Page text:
Nope. Not gong to just trust you. Your logic is wrong. There is no free valve lift. higher lift cause more stress on the valve train, plain and simple. 1.6's lift the valve higher than 1.5 and the results is more pressure on the lobe due to the more mechanical advantage (simple mechanics). FYI, that is why lower ratio rockers are used at cam break in.

Furthermore, spring pressure required has nothing to do with the rocker arm ratio. The spring pressure is dictated by what it takes to control the valve. That is the amount of lift, rpm, ramp rate, valve weigh, (things like that). Using a higher ratio with a smaller lobe is the same thing to the valve as a bigger lobe with a smaller ratio. except the valve train is setup for 1.5.

sorry, but longer ratio rockers are poor substitutes to a proper cam profile used with the correct rocker arm ratio. 1.6's are good to use on engine when the current the cam is too small and a cam swap is not possible. 1.6's are just a quick band-aid fix to an already mismatched engine.
 

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drelotter said:
Hello there. :welcome:

I have a Chevy 350 bone stock with aftermarket aluminum heads. The are the Dart Pro 1 Aluminum Cylinder Heads. I don't have too much experience with builds I wanted to know what ratio rocker arms 1.5 or 1.6.
I don't know if there is an importance to which one I choose Please help me out thanks!
Go with a roller fulcrum rocker, not just a roller tip. The fulcrum is where you will see a benefit.

In the case of a stock cam, you will gain a little performance by using 1.6 rockers on your 350 with those heads.

But WHY run the stock cam? Those heads will benefit from a good cam, chosen for the application that you have for it. Even a mild cam- fully streetable and computer compatible- can get you 30-40 plus HP more than the stock cam.

The way I look at rocker ratios, is use a higher ratio when the base circle gets too small due to the lift required. If I were starting out w/a blank piece of paper to design a valve train, I would lean towards a 1.7:1 ratio from the get-go. Engines that have been designed w/a 1.5 ratio from the start will have less issues with clearances, etc. when staying with the 1.5 ratio.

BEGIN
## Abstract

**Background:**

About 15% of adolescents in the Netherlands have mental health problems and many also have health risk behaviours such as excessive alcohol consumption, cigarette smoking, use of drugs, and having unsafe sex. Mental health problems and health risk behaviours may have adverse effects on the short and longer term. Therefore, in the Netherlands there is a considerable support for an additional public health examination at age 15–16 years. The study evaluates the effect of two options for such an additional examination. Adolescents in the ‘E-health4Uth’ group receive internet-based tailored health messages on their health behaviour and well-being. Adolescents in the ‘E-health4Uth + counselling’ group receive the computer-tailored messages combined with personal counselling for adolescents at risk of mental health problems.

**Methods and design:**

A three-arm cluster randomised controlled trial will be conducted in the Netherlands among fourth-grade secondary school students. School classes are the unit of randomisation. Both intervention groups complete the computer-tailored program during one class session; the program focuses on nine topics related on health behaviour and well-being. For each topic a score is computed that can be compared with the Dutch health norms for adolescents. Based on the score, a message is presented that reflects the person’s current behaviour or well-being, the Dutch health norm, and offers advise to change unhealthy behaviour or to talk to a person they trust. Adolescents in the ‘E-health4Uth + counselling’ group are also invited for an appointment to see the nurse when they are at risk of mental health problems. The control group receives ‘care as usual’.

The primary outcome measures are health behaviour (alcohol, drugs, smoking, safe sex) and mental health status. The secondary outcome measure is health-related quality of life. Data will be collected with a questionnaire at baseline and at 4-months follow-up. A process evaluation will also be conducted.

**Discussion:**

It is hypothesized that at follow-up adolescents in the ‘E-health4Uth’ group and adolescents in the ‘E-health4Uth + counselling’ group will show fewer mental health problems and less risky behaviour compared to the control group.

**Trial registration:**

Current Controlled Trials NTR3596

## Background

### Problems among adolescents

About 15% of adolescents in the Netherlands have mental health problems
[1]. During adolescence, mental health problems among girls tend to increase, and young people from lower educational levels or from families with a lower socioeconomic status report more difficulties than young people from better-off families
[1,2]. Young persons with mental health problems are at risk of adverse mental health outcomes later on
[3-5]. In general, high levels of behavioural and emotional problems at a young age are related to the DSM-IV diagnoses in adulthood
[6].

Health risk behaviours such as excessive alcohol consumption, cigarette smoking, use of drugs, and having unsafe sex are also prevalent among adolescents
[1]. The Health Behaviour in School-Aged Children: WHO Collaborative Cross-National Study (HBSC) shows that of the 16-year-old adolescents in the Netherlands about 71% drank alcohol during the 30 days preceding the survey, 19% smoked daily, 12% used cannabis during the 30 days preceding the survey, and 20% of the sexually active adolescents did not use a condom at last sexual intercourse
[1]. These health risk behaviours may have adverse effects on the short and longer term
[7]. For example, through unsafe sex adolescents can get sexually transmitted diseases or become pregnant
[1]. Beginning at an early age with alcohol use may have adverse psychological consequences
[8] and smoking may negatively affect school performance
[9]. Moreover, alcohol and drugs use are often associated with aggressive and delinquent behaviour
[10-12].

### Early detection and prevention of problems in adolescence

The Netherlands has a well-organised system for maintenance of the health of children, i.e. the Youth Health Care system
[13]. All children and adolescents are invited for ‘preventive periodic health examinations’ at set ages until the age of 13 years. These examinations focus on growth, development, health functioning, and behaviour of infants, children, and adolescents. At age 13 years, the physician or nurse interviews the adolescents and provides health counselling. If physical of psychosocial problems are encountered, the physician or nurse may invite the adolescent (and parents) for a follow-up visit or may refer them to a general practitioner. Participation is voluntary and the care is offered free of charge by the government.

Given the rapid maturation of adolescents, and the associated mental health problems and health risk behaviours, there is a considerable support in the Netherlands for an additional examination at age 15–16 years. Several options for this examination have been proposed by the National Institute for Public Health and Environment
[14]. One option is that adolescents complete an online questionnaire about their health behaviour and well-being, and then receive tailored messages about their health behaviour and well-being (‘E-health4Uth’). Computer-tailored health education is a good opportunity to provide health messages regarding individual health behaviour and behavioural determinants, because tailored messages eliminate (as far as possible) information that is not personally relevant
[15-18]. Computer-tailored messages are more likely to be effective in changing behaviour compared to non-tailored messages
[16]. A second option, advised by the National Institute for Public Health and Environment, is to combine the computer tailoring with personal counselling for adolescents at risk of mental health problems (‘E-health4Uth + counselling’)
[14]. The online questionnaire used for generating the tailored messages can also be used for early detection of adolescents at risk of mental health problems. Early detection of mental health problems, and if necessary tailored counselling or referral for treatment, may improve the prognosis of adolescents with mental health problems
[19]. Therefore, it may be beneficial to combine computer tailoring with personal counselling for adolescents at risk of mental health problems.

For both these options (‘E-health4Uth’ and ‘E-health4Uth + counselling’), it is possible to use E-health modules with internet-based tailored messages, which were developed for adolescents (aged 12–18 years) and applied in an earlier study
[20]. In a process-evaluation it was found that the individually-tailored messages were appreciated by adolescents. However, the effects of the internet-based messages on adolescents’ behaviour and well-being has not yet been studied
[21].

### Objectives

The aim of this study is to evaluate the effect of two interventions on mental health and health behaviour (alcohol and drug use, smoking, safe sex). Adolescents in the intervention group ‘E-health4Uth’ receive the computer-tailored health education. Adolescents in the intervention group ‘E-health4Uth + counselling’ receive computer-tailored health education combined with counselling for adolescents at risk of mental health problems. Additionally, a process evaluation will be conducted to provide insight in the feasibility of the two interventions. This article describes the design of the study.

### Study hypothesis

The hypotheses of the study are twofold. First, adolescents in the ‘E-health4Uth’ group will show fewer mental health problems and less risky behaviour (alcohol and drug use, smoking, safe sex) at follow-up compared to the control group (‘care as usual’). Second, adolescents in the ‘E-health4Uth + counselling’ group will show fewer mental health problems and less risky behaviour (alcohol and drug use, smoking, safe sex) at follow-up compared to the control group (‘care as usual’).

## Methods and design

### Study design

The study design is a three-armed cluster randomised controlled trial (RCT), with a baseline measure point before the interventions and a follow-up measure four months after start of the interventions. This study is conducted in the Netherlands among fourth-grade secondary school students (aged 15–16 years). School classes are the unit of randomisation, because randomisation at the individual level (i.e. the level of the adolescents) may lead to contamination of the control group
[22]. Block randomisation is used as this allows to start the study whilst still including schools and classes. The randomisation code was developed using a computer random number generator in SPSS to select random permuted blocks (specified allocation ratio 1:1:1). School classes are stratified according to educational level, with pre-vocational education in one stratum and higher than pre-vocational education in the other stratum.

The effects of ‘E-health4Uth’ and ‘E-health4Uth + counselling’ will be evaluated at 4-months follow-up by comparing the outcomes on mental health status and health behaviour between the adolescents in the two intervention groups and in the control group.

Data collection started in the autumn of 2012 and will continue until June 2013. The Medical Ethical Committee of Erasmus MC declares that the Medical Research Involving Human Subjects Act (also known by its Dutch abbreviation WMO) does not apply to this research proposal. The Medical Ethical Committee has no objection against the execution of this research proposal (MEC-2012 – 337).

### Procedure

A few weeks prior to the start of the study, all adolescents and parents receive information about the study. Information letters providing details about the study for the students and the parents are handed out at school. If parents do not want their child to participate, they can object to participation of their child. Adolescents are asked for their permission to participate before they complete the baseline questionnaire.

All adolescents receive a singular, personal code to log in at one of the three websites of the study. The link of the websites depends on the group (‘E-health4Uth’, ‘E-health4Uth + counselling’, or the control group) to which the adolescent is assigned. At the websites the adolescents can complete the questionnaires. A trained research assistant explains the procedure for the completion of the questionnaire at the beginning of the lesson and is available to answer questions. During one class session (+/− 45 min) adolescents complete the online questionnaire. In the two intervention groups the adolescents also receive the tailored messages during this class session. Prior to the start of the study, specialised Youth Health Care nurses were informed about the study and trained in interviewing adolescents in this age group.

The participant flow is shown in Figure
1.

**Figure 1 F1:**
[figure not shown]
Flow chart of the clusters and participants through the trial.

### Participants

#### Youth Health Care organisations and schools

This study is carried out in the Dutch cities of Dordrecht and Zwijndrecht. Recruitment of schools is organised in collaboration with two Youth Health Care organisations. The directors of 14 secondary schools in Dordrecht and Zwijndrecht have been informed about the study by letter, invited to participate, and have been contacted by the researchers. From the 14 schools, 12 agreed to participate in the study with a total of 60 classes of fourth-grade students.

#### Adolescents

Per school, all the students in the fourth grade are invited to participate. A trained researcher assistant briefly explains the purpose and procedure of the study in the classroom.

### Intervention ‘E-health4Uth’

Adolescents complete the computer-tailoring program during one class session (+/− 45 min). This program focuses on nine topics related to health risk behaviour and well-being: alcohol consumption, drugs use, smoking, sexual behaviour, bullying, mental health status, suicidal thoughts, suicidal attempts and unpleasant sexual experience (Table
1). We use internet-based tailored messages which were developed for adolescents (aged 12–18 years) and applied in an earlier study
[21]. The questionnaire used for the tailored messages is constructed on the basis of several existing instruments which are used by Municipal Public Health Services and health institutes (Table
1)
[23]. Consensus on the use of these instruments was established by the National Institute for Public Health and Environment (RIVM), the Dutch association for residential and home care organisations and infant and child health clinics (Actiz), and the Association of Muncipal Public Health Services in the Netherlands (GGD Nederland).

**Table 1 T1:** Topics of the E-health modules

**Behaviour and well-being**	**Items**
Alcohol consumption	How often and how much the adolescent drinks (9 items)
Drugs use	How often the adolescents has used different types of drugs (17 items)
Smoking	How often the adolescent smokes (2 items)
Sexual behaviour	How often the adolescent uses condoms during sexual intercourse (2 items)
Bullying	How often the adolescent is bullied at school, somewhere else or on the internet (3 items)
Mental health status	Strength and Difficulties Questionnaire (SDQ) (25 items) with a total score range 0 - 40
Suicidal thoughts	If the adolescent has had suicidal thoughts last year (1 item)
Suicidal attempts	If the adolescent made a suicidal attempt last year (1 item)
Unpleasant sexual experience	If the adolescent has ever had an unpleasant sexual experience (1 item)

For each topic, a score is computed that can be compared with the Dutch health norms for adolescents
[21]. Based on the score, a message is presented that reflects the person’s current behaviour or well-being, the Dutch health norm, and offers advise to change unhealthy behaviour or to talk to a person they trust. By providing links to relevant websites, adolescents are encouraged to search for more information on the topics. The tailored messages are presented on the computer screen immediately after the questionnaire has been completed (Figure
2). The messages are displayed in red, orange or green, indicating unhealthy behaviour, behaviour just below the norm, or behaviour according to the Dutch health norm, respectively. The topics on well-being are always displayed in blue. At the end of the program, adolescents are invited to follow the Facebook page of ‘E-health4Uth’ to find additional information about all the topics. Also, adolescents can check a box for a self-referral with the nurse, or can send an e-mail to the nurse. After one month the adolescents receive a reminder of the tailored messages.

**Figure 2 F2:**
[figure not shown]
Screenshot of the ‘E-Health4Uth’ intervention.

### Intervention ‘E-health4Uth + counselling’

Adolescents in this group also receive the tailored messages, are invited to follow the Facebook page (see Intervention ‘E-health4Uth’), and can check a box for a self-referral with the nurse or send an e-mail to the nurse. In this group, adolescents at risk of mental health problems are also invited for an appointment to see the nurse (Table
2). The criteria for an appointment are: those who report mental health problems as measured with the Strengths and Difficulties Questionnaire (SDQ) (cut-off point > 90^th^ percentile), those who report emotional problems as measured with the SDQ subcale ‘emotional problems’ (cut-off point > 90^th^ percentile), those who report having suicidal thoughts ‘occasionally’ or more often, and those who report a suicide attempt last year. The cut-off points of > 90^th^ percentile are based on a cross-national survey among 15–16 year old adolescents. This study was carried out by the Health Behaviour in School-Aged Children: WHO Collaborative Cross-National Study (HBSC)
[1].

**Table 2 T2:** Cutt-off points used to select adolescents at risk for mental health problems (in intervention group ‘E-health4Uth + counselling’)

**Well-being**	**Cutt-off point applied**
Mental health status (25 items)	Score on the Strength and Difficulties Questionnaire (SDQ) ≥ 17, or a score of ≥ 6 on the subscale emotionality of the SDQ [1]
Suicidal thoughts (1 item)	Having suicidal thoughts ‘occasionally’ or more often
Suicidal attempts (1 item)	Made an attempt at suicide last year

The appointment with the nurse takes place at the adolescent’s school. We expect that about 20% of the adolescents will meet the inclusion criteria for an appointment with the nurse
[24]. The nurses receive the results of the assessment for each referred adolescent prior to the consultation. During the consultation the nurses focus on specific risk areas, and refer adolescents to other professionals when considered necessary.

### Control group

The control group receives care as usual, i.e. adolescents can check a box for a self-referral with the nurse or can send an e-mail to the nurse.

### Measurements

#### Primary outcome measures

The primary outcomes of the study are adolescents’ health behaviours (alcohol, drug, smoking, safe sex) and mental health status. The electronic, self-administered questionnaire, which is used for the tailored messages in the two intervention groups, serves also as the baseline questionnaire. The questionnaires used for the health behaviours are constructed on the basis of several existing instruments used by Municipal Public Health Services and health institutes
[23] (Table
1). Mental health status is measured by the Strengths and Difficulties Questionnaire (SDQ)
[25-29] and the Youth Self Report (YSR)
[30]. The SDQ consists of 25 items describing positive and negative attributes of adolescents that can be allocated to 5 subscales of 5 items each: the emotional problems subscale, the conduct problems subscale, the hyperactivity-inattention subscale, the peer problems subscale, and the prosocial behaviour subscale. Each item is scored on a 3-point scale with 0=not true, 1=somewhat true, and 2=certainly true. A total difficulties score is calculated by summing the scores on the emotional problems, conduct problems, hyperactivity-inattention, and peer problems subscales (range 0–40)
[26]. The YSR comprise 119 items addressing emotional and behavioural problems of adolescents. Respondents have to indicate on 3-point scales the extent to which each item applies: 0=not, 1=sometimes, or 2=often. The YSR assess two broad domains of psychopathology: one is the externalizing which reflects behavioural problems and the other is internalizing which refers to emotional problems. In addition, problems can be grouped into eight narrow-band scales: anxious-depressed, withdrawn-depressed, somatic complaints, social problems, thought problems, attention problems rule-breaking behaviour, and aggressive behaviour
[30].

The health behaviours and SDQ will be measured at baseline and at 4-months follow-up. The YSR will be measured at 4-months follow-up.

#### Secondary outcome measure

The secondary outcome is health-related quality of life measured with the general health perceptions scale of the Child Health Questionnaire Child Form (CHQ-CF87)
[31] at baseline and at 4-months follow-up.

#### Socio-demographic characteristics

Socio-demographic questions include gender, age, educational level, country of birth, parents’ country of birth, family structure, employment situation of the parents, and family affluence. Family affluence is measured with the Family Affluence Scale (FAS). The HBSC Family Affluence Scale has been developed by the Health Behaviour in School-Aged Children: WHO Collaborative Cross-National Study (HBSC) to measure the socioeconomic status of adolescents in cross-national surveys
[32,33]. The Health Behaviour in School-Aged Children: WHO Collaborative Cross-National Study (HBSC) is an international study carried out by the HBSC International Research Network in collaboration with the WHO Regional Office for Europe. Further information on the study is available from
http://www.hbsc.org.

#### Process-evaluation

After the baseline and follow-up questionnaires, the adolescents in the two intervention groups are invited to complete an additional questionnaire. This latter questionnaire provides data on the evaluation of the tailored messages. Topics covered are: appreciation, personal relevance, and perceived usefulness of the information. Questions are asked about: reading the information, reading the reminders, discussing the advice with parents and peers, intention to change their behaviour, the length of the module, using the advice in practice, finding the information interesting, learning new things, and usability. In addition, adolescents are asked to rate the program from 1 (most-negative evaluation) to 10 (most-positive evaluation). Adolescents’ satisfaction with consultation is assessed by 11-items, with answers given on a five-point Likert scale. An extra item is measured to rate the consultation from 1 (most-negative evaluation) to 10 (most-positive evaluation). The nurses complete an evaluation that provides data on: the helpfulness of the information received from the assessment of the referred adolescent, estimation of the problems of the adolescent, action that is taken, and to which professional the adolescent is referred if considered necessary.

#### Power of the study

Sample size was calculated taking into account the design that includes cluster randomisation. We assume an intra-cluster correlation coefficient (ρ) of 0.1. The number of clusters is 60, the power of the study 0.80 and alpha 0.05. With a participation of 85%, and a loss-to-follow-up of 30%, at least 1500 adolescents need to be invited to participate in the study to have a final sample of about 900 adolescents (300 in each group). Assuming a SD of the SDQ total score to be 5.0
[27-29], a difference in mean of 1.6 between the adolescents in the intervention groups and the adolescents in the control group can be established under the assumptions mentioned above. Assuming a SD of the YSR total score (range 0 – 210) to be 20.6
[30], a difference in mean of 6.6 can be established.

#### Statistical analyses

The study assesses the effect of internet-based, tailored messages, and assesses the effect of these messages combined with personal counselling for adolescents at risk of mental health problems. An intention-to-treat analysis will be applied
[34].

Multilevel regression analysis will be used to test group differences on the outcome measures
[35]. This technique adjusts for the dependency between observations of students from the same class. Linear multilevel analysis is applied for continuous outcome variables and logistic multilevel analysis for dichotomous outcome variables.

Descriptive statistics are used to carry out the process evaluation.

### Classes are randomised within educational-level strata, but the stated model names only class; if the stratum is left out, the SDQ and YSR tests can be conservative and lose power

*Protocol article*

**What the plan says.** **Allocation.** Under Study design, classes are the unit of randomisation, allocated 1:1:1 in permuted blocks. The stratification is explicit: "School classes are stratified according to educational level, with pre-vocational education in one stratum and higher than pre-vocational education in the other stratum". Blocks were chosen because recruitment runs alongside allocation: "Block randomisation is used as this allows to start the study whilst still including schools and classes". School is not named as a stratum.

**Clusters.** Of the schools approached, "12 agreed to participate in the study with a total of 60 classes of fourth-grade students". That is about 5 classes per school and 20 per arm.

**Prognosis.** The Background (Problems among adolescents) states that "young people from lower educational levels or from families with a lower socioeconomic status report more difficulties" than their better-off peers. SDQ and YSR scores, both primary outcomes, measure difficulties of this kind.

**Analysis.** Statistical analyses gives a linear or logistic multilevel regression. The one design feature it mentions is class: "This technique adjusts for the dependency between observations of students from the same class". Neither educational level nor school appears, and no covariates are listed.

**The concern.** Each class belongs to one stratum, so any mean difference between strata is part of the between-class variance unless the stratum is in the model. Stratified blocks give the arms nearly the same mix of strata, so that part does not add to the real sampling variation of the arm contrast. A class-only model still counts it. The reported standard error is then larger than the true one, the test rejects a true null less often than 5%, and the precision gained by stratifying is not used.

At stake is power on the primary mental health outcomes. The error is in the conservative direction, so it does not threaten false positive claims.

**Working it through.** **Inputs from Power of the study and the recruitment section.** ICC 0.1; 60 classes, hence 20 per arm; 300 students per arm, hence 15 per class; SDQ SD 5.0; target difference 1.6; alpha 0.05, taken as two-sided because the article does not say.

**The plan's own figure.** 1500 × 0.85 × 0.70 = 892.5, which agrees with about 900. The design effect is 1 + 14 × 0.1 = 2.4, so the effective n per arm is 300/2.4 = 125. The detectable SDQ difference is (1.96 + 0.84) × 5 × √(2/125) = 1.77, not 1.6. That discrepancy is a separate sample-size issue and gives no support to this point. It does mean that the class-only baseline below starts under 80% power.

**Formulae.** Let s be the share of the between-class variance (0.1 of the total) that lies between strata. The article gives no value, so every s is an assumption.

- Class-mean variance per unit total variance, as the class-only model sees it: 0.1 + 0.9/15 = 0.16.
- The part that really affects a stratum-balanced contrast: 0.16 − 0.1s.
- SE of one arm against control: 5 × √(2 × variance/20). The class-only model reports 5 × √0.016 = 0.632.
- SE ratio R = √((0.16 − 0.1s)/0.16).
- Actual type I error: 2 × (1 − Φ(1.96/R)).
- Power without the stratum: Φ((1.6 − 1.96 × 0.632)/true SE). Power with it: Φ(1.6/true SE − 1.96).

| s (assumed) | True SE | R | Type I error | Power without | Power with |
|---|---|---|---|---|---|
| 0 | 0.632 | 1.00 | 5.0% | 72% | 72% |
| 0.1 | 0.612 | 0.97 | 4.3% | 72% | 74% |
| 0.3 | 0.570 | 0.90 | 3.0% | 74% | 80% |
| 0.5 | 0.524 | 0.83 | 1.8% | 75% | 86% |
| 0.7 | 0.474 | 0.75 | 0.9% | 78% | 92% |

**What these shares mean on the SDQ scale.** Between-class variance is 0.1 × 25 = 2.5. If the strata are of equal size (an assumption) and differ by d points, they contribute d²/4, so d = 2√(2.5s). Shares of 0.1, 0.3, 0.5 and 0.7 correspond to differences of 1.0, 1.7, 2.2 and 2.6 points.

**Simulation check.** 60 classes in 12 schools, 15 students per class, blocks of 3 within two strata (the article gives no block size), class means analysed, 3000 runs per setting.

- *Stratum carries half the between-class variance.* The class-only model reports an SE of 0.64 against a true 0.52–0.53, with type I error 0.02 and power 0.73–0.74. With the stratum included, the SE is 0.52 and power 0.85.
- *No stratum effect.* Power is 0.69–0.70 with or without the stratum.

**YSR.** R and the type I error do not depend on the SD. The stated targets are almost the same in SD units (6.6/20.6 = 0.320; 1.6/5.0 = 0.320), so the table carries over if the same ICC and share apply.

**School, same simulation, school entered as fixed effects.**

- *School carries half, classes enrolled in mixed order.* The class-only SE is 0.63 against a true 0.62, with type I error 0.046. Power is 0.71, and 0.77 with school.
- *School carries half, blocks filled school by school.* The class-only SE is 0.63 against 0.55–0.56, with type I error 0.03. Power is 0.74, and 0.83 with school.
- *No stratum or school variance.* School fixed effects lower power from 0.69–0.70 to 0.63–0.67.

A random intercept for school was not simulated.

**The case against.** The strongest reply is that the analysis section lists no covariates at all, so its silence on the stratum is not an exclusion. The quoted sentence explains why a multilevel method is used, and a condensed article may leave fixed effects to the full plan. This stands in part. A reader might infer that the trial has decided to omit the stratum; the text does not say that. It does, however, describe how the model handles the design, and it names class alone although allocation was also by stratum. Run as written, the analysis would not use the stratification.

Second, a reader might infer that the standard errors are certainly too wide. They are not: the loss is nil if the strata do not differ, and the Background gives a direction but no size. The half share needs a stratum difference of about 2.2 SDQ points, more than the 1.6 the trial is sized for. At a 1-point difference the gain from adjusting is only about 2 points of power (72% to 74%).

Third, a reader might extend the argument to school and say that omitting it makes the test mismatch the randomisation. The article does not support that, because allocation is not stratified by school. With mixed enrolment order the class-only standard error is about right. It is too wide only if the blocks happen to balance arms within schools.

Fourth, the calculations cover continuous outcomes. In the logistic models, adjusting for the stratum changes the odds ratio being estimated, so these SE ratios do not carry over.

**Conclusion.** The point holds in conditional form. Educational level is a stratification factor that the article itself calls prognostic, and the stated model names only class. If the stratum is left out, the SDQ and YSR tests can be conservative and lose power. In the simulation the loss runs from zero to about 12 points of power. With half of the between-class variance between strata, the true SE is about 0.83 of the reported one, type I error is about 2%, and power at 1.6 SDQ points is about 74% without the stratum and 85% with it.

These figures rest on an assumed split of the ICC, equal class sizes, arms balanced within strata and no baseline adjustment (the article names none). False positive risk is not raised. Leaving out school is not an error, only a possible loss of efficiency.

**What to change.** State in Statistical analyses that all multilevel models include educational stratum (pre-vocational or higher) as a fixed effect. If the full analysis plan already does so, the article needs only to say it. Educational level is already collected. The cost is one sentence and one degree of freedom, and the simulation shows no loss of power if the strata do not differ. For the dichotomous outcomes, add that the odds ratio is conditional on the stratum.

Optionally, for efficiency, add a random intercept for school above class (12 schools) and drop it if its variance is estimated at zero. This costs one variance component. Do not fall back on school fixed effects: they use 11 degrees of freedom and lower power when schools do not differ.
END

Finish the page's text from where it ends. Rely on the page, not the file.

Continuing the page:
For any given cam, a higher rocker ratio will provide more lift under the curve than the lesser ratio rocker. There will also be more open duration, without changing the opening and closing points.

If the valve train is going to be modified, a higher ratio should be considered- but be aware that there are current lobe designs out there that have the ramp speeds about maxed out. To use 1.6 rockers on these cams may invite trouble.

In any event, get a decent cam in that thing!!!
 

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454C10 said:
1.6's lift the valve higher than 1.5 and the results is more pressure on the lobe due to the more mechanical advantage

Furthermore, spring pressure required has nothing to do with the rocker arm ratio. The spring pressure is dictated by what it takes to control the valve. That is the amount of lift, rpm, ramp rate, valve weigh, (things like that). Using a higher ratio with a smaller lobe is the same thing to the valve as a bigger lobe with a smaller ratio. except the valve train is setup for 1.5.

on the same lobe 1.6 rockers will provide more lift, however IF you select the cam in the manner I described then 1.5 ratio and 1.6 ratio can both be used to provide the same lift.

Spring pressures required have a LOT to do with rocker arm ratio. The spring has to control the valvetrain, not just the valve. The rocker and everything on each side of it needs to be kept under control.

Using a higher ratio rocker with a smaller lobe IS NOT the same as a lower ratio with a smaller lobe. Again, you negate the effects of the lifter and pushrod, which actaully weigh more than the valve.